Russians have been quick to criticize Thursday's vote in Estonia's parliament approving the removal of a controversial Soviet war statue from the center of the capital, Tallinn. Lisa McAdams report from Moscow.
Estonian lawmakers approved the statue's removal, by a vote of 46 to 44, on the bill's third and final reading. It calls for the two-meter bronze statue of a Red Army soldier to be moved from the middle of a downtown public transportation hub to a more remote location, within one month.
The measure still needs presidential approval. But that has not stopped the chorus of indignation from Estonia's minority-Russian population, which makes up one-third of the tiny Baltic nation's populace.
Andrei Zarenko, an ethnic Russian living in Tallinn, says he and other like-minded protesters will urge Estonian President Thomas Hendrik-Ilves to veto the move.
Zarenko says the plan to remove the soldier is as egregious as those who deny the Holocaust. He says it is an ill-advised attempt to re-write history.
The speaker of Russia's parliament, Boris Gryzlov, echoed that sentiment in comments broadcast on Russian television. Gryzlov warns the plan could "seriously complicate relations between Estonia and Russia."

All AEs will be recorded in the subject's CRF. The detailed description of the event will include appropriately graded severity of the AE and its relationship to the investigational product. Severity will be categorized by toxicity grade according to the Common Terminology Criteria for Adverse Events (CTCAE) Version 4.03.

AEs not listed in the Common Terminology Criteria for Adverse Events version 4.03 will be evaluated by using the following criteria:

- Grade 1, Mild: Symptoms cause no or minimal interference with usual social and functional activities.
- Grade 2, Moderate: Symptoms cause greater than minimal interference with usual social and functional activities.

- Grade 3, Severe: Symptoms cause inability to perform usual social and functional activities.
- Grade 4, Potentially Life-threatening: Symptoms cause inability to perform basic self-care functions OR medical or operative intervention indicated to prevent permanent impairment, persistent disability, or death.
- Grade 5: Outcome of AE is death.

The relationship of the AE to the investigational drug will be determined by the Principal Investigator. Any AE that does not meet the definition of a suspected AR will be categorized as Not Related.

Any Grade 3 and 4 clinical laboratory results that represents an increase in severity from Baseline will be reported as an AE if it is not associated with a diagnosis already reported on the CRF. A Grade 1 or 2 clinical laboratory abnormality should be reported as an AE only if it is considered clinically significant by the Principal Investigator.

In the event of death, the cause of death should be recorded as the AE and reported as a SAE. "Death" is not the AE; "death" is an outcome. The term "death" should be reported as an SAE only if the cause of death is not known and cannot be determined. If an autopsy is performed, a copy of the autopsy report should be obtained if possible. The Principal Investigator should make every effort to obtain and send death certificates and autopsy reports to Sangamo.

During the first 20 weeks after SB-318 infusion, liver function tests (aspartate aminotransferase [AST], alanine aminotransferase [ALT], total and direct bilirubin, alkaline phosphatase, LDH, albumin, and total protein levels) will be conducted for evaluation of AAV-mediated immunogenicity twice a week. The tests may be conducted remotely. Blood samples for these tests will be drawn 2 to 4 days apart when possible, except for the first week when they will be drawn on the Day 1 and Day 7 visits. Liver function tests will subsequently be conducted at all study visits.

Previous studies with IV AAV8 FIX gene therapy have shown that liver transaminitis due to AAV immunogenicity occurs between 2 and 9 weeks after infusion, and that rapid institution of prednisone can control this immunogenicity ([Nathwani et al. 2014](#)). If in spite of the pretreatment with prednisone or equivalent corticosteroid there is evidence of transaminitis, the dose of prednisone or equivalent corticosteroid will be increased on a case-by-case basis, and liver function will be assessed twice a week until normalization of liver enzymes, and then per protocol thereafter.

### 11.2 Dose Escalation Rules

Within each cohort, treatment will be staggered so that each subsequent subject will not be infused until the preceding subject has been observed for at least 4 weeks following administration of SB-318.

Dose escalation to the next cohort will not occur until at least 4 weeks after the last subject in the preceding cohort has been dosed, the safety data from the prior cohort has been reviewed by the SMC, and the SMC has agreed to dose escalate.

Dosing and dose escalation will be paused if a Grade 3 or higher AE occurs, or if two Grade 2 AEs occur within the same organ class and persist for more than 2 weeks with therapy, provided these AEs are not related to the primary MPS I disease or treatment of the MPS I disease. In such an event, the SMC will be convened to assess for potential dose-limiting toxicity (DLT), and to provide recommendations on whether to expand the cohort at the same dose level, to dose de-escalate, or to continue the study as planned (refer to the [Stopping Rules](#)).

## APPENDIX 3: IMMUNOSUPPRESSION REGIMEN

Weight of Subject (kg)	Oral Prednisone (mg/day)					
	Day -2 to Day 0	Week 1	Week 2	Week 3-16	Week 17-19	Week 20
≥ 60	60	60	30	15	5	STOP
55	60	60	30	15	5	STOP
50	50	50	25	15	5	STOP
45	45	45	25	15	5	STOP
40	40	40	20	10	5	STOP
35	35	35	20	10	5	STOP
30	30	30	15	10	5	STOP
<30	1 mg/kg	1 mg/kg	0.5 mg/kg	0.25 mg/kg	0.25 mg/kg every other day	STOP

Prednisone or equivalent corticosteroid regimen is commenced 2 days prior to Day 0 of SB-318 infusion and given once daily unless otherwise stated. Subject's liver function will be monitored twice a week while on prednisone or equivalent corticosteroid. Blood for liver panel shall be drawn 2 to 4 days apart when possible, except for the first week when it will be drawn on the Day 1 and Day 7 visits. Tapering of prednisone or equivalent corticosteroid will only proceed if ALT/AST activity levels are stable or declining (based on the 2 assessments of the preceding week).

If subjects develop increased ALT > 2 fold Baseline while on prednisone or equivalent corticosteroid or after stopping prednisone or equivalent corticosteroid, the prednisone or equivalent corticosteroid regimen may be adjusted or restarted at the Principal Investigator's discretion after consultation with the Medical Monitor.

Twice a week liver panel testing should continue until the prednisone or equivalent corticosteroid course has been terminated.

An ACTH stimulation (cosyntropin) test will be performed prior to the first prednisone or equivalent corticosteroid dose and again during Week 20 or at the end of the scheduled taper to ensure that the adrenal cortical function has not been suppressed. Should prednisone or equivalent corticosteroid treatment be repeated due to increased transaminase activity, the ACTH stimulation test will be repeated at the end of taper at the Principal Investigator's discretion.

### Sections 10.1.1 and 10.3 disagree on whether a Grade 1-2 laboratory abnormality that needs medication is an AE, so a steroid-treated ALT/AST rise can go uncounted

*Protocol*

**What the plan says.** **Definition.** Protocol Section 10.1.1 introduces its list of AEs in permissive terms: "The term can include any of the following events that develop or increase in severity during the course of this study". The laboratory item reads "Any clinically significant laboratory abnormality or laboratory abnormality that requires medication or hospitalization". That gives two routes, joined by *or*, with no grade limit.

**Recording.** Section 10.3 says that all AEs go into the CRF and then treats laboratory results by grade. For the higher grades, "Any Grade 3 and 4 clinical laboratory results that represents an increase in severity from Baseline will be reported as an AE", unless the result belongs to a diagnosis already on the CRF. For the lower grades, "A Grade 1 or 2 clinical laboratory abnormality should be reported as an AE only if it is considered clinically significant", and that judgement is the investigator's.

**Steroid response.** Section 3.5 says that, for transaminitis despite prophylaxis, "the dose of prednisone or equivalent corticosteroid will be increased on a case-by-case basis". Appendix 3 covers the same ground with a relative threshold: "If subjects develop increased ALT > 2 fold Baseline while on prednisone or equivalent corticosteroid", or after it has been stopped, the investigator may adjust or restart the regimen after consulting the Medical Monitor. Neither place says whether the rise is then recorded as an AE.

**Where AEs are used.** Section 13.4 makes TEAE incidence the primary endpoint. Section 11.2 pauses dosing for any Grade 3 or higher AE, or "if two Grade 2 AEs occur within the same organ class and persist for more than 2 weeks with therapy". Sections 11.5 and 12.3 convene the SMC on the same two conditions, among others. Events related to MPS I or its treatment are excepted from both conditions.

Estonia, and its two Baltic neighbors - Latvia and Lithuania - were annexed by Moscow after Red Army forces drove out occupying German forces, at the end of World War II. The three Baltic nations regained their independence in 1991, as the Soviet Union collapsed.
Many Estonians say the monument reminds them of the long Soviet occupation of the Baltics, rather than liberation from the Nazis.
Estonian Prime Minister Andrus Ansip says the transit stop is the wrong place for a memorial. He says it is impossible to speak about respect for the dead when people stage rallies, drink alcohol and wait for the trolley bus all under the soldier's steely gaze.